This is a good way. It is like the right kind of woman is going to come up to you and talk to you if you are reading a book. And I actually needed to read the book, but I also needed to be there doing multitasking, I would say. So, here comes this woman and she says, "Excuse me." I looked up and here is this what I would call a good-looking, middle-aged babe. She said, "I believe we were at Carolina together." And honestly, my first thought was there is no way. And that is what I said, she looked quite too young to me.
And that was the right thing to say, of course. In retrospect it was not planned. She said, "No, I believe I saw you running on the beach this summer in North Carolina." Now, that is extraordinary, because I go to a very small beach, not a lot of people there. I mean, that is pretty extraordinary, some 600 miles away and this person would know who I was. And absolutely, Long Beach is my beach, Oak Island, I go there every summer, so I am now looking at this woman and I realize that she is with somebody and I say, "Can I join you?" which is the right thing to do, so I go join them.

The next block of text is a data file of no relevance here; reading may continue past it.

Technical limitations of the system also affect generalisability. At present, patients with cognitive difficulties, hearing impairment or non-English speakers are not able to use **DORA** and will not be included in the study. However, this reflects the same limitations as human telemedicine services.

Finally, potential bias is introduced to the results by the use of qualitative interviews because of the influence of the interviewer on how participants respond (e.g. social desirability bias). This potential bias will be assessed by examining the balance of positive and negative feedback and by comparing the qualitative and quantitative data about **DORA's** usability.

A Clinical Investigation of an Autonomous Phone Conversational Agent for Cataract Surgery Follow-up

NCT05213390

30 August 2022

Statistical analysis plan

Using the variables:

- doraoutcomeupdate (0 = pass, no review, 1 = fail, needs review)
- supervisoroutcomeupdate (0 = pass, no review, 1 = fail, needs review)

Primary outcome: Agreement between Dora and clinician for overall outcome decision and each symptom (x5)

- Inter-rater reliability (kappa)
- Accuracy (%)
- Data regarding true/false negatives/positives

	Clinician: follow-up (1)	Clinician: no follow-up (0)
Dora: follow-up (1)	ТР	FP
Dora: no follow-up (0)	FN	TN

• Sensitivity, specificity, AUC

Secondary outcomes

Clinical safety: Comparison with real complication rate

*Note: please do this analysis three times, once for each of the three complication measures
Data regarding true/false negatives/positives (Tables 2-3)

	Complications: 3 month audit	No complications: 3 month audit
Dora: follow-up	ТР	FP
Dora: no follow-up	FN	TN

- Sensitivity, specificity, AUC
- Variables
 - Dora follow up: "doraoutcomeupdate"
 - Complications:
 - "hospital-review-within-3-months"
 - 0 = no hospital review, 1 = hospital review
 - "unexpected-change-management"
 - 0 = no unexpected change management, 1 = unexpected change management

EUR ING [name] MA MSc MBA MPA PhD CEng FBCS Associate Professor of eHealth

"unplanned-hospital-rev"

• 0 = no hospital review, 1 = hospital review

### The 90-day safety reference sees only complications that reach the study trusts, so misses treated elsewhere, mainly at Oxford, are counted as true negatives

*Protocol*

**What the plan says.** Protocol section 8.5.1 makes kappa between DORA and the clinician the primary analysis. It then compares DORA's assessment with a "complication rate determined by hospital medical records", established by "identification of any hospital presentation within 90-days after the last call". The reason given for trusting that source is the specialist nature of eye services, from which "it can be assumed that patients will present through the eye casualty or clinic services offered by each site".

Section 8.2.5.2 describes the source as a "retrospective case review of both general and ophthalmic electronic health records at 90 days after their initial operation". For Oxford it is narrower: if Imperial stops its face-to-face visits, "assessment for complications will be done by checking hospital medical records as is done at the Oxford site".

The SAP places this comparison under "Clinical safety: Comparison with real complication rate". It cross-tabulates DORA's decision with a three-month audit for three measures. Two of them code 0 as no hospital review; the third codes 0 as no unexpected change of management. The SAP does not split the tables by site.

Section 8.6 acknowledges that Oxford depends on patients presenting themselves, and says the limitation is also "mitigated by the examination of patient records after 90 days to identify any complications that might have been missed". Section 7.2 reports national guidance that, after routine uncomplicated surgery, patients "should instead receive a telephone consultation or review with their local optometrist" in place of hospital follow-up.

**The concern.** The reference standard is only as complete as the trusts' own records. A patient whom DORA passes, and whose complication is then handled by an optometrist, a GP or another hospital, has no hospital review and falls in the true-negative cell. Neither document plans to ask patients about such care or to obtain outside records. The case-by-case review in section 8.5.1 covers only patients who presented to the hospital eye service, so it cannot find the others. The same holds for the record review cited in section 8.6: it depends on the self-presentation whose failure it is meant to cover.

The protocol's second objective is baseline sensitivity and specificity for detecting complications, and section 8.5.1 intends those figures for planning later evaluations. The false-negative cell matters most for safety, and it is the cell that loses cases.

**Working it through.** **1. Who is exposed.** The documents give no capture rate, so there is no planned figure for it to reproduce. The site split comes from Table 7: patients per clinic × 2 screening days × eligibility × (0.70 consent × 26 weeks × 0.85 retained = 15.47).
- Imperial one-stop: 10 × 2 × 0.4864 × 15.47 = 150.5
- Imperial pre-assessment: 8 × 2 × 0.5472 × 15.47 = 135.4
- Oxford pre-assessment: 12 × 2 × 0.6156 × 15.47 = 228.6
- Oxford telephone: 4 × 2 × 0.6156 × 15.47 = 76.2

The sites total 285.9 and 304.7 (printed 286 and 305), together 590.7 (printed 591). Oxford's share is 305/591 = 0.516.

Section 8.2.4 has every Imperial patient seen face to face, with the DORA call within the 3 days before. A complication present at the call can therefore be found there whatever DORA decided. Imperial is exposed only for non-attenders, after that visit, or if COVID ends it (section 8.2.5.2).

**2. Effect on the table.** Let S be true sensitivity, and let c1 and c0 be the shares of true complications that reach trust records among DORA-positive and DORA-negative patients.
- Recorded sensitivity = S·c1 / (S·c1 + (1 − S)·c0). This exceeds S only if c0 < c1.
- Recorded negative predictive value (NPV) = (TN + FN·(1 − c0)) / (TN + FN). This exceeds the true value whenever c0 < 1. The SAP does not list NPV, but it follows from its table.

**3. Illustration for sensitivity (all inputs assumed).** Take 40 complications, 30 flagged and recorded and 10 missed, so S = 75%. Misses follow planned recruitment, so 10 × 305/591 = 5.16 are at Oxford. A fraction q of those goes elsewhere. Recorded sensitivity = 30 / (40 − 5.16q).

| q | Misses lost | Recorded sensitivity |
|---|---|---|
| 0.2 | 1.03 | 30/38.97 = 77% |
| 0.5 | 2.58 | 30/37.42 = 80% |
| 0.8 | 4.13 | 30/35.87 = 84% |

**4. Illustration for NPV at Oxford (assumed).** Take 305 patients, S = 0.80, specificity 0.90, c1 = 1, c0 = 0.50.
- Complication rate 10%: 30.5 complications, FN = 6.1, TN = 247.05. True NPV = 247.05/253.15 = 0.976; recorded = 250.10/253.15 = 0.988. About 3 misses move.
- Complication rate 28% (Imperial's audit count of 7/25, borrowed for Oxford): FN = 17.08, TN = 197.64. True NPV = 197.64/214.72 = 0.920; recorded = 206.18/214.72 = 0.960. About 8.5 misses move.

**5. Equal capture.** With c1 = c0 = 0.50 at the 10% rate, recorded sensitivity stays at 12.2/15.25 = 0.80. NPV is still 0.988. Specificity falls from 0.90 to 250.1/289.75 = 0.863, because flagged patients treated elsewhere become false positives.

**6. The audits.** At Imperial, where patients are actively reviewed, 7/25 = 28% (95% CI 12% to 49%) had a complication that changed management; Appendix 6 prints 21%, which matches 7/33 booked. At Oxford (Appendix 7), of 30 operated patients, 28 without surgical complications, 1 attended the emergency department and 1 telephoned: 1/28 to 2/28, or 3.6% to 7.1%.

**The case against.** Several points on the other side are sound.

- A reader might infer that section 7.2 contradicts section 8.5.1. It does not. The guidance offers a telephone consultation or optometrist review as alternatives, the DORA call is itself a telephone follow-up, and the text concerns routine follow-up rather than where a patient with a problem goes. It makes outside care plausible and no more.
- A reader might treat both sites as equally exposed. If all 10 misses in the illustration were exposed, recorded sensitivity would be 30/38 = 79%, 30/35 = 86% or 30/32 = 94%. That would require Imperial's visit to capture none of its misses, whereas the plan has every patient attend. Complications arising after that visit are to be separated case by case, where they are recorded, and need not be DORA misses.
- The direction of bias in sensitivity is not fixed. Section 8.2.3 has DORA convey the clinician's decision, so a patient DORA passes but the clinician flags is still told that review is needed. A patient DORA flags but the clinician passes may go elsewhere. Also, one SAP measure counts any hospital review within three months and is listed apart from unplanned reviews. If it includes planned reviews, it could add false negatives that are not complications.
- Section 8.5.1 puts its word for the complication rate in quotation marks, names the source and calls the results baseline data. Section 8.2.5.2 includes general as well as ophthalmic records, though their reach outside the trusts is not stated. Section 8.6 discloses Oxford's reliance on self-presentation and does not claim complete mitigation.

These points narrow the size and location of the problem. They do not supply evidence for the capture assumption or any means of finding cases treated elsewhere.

And we commenced to talking about shared experiences at UNC and she said, "Well, I was a student activist." And I said, "Well, I was a DTH photographer." She said, "Oh, I know, you were the guy in the tree." I went "What?" She said, "At the Speaker Ban rally, right there on Franklin Street, you were the guy in the tree, everybody knew you." And my jaw dropped. And on our first date, I pulled out this photograph because she said she was in the crowd. And I said, "Oh yeah?" So, I pulled out the photograph and here it is and she went "Oh yeah, here I am." And there indeed she is.
We have been married for 14 years now and you know what, she is still an activist, so I knew from the get-go that I agreed with this woman politically and that is one of the reasons that people can be compatible. If they are politically in tune, I'd say there is a 90% chance of having a good marriage all things else being equal. So, that protest brought me together with the love of my life and Franklin Street was the reason and we lived happily ever after.